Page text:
8:07 Or maybe there's a second version of that dataset that once wouldn't be accepted. And so that's, where figshare.com offers that flexibility and so does figshare plus larger datasets. Similarly, you can share a variety of file types or different types of outputs.
8:23 That might not be accepted in a repository like that.
8:29 And then, the final bullets here is that we wanted to provide some expert guidance.
8:34 And this came from some lessons we learned, through work we did with NIH, and that we've done with a couple of other research organizations.
8:46 And, and, people who use our figshare, your infrastructure to review datasets is that we found there's a big impact, to having some human guidance to depositing datasets. So, figshare.com, is great because it's self-service, it's very quick, easy, low barrier to data sharing.
9:03 We wanted to make sure that if people were going through the process of sharing large datasets, that we could provide some support in doing that and then also help review those datasets to check them and make sure that there was complete and high quality metadata that describe them that links them. That provided context and citeability and reusability to the work and made it discoverable and re-usable.
9:31 So this is the repository here, plus.figshare.com. We have had a number of datasets published over the past year, 32 different depositors, and we're actually hosting about five terabytes of data. Not all of it published yet, but in progress.
9:53 So it's been great to see that we've gotten some users who've found the need for this repository since then.
10:00 I also want to point you to.
10:06 This site, which is on our Knowledge portal. So this is that knowledge.figshare.com/plus. And this is a description of The Plus Repository. Its features. It's where you can find those transparent pricing. For the data storage that you need. And it's also where you can get started with purchasing figshare plus. So this you can find more information there that I'll be going over today.
10:33 So what are the features of Figshare plus?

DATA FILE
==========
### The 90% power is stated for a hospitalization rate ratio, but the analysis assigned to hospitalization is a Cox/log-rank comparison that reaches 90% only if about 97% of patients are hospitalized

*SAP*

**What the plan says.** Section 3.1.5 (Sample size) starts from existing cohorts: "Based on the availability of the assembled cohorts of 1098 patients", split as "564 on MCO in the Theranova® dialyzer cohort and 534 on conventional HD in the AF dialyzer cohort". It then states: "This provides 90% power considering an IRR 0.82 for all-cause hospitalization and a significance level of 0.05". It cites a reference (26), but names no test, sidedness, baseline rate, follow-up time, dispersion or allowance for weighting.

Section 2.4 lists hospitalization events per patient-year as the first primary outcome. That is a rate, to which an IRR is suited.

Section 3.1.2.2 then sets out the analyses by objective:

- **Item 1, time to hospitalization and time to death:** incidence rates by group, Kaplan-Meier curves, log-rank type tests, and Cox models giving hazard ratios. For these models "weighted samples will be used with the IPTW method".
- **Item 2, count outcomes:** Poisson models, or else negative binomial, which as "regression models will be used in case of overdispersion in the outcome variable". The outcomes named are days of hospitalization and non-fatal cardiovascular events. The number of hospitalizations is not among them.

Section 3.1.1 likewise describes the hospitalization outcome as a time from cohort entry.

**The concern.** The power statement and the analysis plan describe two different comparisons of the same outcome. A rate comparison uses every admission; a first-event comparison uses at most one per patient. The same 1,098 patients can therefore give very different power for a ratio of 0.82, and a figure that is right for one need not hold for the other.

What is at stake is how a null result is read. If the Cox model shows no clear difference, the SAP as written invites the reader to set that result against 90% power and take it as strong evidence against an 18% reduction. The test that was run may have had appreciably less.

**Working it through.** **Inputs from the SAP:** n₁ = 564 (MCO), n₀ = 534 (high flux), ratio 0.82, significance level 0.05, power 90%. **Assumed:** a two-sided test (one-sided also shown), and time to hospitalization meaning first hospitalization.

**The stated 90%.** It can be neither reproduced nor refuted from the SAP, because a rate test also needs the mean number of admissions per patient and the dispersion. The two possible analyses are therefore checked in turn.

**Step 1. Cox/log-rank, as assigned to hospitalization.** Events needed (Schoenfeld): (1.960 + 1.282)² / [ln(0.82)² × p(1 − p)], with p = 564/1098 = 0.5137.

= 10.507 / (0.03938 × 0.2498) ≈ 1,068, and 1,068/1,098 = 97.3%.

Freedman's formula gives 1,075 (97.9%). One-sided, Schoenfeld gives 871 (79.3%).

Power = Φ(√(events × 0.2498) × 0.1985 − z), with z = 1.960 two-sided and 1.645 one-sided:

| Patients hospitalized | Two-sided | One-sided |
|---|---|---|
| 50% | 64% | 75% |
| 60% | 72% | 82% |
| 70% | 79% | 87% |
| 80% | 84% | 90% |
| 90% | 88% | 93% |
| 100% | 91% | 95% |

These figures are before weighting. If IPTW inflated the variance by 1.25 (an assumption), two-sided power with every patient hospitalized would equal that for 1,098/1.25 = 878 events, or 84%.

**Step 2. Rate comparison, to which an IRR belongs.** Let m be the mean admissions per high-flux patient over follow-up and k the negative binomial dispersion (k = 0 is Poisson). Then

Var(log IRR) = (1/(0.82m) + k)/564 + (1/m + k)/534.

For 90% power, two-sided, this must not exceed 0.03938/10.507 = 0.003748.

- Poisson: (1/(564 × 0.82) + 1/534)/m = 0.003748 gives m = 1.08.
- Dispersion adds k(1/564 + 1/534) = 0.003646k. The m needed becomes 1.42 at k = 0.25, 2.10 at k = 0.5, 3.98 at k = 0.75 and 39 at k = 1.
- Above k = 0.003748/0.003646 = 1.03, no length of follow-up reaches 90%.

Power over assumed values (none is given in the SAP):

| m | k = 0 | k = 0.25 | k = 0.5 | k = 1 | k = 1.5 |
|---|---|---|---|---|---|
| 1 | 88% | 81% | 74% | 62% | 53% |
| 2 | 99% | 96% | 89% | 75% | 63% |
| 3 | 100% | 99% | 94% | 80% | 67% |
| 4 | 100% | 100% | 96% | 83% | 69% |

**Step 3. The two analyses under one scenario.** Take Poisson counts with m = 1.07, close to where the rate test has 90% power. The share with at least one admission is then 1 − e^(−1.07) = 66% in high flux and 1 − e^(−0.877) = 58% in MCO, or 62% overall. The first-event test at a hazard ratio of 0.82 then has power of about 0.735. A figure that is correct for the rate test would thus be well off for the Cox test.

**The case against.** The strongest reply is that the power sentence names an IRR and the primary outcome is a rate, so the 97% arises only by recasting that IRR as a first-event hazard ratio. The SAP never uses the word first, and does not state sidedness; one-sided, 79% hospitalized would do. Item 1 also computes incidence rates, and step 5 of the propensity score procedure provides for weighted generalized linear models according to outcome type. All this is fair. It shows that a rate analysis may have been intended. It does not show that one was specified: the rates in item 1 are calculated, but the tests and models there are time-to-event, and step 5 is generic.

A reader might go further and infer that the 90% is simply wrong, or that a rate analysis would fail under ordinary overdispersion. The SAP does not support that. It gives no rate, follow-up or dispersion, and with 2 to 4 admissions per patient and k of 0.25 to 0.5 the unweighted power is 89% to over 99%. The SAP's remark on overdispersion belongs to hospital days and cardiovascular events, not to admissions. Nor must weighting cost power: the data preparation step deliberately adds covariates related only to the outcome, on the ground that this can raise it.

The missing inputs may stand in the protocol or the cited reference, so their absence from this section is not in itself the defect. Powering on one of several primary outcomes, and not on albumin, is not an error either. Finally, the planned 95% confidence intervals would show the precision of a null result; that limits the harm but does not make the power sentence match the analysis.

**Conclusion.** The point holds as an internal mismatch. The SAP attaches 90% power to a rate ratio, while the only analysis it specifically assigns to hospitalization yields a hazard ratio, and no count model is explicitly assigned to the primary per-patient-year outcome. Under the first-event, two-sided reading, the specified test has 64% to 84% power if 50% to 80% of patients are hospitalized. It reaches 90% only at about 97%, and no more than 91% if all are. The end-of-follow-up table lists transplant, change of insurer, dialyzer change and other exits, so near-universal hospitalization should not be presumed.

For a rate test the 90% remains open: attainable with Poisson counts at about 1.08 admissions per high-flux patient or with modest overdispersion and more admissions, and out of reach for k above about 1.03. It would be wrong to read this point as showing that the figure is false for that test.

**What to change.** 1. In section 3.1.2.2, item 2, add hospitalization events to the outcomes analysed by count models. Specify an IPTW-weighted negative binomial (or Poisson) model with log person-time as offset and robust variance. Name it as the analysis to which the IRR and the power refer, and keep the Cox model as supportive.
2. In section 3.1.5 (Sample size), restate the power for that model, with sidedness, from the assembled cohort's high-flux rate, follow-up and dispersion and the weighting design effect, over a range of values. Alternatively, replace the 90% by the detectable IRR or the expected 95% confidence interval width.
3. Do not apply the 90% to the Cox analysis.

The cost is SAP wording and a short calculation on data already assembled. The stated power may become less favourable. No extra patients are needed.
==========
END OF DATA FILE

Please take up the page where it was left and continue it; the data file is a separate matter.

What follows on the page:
10:37 So as I said, it's intended for all of those datasets that need a flexible home that are too large. To be stored on figshare.com or published figshare.com.
10:49 So this would be any dataset that's over 20 gigabytes and up to many terabytes. So our upper limit is actually files of five terabytes, and this is imposed by our Cloud Storage through AWS.
11:06 We also allow up to 5000 files per dataset, which is larger than the figshare.com 500 limit. At the same time, best practice might be to re-organize your files into some folder hierarchy, rather than having 5000 individual files, But that's something that our review team can help guide you on when you get to the deposits. And should you really need to publish 10000 files in a dataset, we could lift that limit for you as well by request.
11:39 Figshare plus supports uploading of these large files via the browser, but as will also via the Figshare API which I'll point you to so that's great for larger datasets. That may be more time intensive to upload and allows you another way to do that.
11:58 Comparative picture and icon, which all with which offers only a CC zero or a C C B Y, license, which requires attribution.
12:08 Figshare plus also offers a few additional Creative Commons licenses. So you can restrict things to non commercial non derivative share like and those combinations of Creative Commons licenses if you need to.
12:23 We always encourage you to use the most open license that you can, especially for datasets CC zero may be a good choice to make sure that the data is broadly re-usable.